• Oops!
    Something went wrong.
    Please try again later.

How Putin's obsession with NATO has led to the brink of war in Ukraine

·Contributor
In this article:
  • Oops!
    Something went wrong.
    Please try again later.

In response to the rising threat of a Russian military invasion of Ukraine, NATO forces in the region have begun mobilizing.

Spain announced Thursday that two of its warships were en route to the Black Sea, the body of water that borders southern Ukraine, to partake in military exercises originally planned for later this year. Spain may also send fighter jets to Bulgaria, where the Dutch government is sending F-35s, while, according to military analyst Gustav Gressel, senior policy fellow at the European Council on Foreign Relations, France hopes to lead an Enhanced Forward Presence battalion of fighters in Romania. On Friday, the Kremlin demanded that NATO fighters leave both Romania and Bulgaria, demands falling on deaf ears.

Russian President Vladimir Putin speaks into a microphone during a meeting.
Russian President Vladimir Putin at a meeting on Oct. 21, 2021, in Sochi, Russia. (Mikhail Svetlov/Getty Images)

While NATO isn't obliged to fight in Ukraine, its bolstered arsenal and exercises in the Black Sea are sending a strategic message, Nicolò Fasola, an expert on NATO and Russian security, told Yahoo News. “And in this case, the message is ‘NATO is united, NATO is resolved and NATO is strong.’”

The expansion of NATO membership to countries that were once part of the Soviet-era bloc is at the heart of the standoff in Ukraine. In talks with the West last week, Russian President Vladimir Putin insisted that Ukraine be barred from entering NATO, a demand that the U.S. and NATO flatly rejected.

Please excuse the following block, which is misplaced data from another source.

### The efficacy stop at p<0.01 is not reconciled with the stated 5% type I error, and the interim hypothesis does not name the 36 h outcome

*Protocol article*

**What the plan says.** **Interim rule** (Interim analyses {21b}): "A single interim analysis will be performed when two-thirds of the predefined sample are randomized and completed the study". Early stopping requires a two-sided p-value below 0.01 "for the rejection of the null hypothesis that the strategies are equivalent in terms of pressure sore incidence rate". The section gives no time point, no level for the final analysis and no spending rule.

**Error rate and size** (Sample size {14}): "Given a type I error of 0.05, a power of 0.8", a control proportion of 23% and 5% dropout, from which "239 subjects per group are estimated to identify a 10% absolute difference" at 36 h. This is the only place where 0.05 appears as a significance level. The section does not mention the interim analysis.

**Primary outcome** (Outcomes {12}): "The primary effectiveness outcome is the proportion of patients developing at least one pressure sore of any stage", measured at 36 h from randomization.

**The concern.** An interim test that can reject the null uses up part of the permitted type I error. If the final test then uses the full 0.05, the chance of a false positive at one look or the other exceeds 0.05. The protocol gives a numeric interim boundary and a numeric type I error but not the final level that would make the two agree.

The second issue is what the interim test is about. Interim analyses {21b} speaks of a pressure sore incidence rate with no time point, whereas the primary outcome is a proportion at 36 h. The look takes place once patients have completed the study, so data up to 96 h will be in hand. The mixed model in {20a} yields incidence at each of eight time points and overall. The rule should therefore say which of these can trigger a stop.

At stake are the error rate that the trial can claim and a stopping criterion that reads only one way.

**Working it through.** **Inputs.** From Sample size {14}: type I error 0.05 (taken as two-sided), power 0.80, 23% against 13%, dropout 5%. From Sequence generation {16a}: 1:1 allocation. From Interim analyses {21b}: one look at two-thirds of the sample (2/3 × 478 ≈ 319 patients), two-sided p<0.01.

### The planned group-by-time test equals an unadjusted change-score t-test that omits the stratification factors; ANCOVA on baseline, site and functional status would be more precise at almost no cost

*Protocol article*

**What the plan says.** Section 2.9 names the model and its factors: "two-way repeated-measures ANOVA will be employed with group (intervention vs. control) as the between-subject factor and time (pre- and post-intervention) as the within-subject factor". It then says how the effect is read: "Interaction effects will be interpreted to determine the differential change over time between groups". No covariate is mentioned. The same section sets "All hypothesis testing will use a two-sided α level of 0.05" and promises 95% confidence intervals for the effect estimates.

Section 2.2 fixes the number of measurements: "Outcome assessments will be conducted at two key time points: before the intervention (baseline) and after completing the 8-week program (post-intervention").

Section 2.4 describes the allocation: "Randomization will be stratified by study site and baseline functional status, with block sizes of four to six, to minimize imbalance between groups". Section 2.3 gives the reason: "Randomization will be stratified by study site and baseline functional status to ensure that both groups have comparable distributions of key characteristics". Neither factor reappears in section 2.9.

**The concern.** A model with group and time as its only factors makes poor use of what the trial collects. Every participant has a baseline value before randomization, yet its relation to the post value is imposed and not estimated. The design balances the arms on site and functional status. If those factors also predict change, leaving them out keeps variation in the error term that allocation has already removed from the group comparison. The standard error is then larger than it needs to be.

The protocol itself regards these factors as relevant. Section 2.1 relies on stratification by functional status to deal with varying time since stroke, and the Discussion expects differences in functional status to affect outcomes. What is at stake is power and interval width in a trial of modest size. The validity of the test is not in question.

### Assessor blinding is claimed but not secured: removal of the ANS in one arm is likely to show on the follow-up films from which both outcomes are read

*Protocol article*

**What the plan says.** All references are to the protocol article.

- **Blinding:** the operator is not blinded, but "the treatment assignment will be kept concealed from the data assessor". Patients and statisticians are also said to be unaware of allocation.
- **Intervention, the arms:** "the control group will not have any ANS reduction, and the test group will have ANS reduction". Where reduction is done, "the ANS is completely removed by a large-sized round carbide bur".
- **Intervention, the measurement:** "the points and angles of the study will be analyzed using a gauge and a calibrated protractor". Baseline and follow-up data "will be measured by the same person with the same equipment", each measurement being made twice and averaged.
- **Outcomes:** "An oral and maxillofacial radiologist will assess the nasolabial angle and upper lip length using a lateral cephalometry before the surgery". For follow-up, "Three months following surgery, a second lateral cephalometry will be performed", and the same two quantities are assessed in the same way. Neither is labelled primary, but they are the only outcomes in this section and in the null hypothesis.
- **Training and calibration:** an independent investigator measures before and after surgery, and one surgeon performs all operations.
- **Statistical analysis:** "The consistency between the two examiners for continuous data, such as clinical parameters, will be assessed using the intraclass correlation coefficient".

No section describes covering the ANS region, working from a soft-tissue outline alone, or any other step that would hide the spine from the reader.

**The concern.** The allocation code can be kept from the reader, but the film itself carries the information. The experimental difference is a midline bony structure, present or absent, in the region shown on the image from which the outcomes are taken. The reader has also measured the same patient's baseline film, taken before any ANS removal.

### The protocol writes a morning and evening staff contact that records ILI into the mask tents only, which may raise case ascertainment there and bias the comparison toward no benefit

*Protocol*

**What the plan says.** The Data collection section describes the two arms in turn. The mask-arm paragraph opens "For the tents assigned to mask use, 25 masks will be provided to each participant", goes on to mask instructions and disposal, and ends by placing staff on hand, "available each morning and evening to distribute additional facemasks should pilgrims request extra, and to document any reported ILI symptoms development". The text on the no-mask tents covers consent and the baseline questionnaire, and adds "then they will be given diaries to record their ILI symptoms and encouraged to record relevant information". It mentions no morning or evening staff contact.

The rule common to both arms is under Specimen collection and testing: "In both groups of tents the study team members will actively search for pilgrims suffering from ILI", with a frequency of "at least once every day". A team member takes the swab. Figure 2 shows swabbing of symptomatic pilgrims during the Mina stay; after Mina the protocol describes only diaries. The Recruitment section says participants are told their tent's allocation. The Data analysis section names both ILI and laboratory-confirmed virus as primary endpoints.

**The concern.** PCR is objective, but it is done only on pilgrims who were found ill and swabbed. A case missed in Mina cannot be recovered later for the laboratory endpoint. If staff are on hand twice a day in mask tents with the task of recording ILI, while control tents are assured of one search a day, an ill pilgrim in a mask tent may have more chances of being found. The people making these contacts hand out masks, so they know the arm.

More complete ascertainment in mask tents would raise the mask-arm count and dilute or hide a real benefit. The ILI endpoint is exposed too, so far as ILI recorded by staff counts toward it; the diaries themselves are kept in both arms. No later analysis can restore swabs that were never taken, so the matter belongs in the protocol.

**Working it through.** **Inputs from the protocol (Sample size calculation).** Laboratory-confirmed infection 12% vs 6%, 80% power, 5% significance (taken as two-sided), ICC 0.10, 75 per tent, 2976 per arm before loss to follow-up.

Founded in 1949, NATO is the peacetime alliance formed by the U.S., Canada, and nine Western European countries to check Soviet advances after World War II. This week its leaders reiterated that it remains a protective alliance whose aim is to maintain European security. NATO’s deployments on members’ territories “are defensive, proportionate and in line with our international commitments,” NATO notes on its website. Its “enhanced forward presence in the eastern part of our alliance is not meant to provoke a conflict but to prevent a conflict. It is a response to Russia’s use of military force against its neighbors ... including a major build-up of Russian forces in and around Ukraine.”

There is no mistaking the long-standing animosity between Russia and NATO, with whom Putin’s government broke ties in 2021, calling back its NATO mission in Brussels. For months, Russian officials have been demanding that NATO stop expanding, bar Ukraine and Georgia from joining, and kick out members that have joined since 1997. History, spheres of influence, and the prospect of self-governance have everything to do with Russia’s ongoing aggressions against Ukraine, which was also once part of the Soviet Union.

“What contemporary Russia wants to do is to ascend again to the recognized rank of great world power,” said Fasola. And Ukraine, with its aspirations to join NATO and the European Union, threatens that.